You're considering both Chapter 7 bankruptcy and Chapter 13 bankruptcy, but you're not sure which one is right for you. If you have assets you want to retain, while it can be done with either one, Chapter 13 may make it easier.
Keep in mind that the biggest difference between the two is that Chapter 13 creates a repayment plan. That plan typically lasts for three to five years. Chapter 7, though, liquidates unneeded assets that are not exempt. It then pays off a portion of the debt with the proceeds and forgives the rest.
There are exemptions for Chapter 7, so don't assume that you'll lose all of your assets. For instance, you may be able to keep tools that you need in your line of work.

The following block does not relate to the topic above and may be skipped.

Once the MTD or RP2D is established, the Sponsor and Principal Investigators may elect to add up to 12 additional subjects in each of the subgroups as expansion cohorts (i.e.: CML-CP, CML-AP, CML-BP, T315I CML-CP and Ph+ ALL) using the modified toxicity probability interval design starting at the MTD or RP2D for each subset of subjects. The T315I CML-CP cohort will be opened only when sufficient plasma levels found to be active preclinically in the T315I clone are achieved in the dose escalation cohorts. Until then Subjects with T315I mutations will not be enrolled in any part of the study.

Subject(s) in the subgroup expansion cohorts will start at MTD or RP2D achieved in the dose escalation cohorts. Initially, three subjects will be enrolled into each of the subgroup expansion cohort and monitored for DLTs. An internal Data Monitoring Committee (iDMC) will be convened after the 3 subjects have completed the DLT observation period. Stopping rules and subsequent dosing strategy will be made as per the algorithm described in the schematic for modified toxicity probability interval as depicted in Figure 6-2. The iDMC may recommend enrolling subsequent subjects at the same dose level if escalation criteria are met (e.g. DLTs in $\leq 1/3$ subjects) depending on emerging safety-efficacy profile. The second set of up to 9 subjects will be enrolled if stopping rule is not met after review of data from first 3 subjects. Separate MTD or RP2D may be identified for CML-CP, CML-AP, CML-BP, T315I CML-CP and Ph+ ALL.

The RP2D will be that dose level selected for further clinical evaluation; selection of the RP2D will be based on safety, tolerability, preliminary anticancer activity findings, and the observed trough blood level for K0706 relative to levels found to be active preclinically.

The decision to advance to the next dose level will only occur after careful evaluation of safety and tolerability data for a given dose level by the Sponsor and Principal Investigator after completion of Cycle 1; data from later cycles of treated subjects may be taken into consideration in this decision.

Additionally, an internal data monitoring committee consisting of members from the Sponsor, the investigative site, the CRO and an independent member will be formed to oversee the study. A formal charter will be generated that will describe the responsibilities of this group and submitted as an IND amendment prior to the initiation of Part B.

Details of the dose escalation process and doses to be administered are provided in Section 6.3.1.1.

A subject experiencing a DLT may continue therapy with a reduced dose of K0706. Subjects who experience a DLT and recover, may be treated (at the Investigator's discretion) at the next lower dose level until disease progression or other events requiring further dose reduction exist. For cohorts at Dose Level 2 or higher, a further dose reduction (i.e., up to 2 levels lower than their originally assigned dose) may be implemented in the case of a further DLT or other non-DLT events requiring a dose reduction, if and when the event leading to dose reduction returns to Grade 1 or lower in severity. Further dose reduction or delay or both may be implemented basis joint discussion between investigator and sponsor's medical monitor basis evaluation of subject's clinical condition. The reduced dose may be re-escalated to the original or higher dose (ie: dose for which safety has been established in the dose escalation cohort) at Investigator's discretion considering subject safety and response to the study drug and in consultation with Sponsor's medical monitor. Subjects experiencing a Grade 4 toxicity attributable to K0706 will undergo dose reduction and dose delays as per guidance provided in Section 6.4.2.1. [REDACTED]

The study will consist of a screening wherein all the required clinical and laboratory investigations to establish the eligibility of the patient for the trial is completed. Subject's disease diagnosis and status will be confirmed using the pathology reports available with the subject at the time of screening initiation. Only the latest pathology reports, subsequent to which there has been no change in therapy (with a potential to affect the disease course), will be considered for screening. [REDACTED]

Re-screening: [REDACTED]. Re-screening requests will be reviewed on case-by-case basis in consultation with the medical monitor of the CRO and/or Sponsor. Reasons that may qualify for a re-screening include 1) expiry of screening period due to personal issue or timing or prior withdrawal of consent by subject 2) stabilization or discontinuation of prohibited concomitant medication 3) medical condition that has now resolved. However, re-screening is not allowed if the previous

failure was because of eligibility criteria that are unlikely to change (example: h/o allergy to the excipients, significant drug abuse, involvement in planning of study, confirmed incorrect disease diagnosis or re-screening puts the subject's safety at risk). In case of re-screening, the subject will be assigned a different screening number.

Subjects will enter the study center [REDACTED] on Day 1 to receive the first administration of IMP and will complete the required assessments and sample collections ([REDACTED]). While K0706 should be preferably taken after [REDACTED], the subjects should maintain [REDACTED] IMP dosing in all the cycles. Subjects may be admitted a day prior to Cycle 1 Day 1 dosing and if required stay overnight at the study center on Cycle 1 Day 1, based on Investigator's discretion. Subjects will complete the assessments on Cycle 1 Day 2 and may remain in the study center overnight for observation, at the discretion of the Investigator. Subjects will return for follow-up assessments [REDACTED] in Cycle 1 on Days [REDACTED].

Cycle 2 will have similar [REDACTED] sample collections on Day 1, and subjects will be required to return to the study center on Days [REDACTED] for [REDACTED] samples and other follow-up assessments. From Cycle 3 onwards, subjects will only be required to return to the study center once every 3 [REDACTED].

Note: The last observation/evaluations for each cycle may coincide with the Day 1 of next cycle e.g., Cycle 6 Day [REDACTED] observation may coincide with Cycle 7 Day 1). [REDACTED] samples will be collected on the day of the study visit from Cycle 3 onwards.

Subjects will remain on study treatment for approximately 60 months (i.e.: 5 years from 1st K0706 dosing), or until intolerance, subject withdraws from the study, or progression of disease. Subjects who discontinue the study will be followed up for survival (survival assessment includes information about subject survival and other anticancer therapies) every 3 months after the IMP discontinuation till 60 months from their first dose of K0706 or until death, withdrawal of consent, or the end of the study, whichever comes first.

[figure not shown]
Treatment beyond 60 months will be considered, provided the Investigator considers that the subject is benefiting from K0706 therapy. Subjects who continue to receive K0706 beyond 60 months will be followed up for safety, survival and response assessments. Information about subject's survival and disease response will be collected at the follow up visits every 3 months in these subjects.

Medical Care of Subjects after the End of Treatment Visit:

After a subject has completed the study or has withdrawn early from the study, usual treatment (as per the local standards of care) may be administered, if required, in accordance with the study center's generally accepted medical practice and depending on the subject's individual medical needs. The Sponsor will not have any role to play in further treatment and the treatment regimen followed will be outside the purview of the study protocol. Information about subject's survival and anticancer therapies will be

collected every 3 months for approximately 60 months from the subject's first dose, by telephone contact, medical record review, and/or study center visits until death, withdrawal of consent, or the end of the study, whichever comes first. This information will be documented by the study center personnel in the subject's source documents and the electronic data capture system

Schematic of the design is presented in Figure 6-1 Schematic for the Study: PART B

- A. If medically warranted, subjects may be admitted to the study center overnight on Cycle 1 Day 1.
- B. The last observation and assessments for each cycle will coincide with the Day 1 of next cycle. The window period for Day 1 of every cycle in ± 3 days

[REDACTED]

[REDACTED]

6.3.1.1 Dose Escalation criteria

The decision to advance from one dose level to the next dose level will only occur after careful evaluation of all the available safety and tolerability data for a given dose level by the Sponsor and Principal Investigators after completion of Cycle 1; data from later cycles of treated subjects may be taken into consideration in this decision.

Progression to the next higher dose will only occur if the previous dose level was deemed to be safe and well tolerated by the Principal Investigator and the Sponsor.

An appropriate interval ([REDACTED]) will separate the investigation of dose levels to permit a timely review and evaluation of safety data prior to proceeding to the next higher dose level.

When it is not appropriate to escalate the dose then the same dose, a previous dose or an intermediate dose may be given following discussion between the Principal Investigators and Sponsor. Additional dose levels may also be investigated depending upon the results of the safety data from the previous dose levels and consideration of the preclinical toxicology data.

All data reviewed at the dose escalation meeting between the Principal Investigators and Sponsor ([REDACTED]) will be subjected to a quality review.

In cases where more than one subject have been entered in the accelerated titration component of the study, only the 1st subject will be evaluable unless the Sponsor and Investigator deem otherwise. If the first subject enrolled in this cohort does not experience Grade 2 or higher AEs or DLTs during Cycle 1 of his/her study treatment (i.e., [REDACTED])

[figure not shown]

However, maybe you have additional assets that you don't want to give up, like a second car. These may be liquidated with Chapter 7, but you may be allowed to keep them with Chapter 13.
There is a stipulation: You have to make your monthly payments on time. If you fail, you could just lose your assets at a later date. As long as you pay, though, you protect what you own.
There are many things you must consider when deciding between Chapter 7 and Chapter 13, such as your employment status, how much you earn every month and which assets are exempt from the process. You may not qualify for both. If you do, though, this is one of the huge upsides to Chapter 13.
No matter which type of bankruptcy you decide to use, be sure you know all of the proper legal steps to take to ensure that the process goes smoothly.
Source: FindLaw, "Chapter 7 vs. Chapter 13 Bankruptcy," accessed Sep. 20, 2017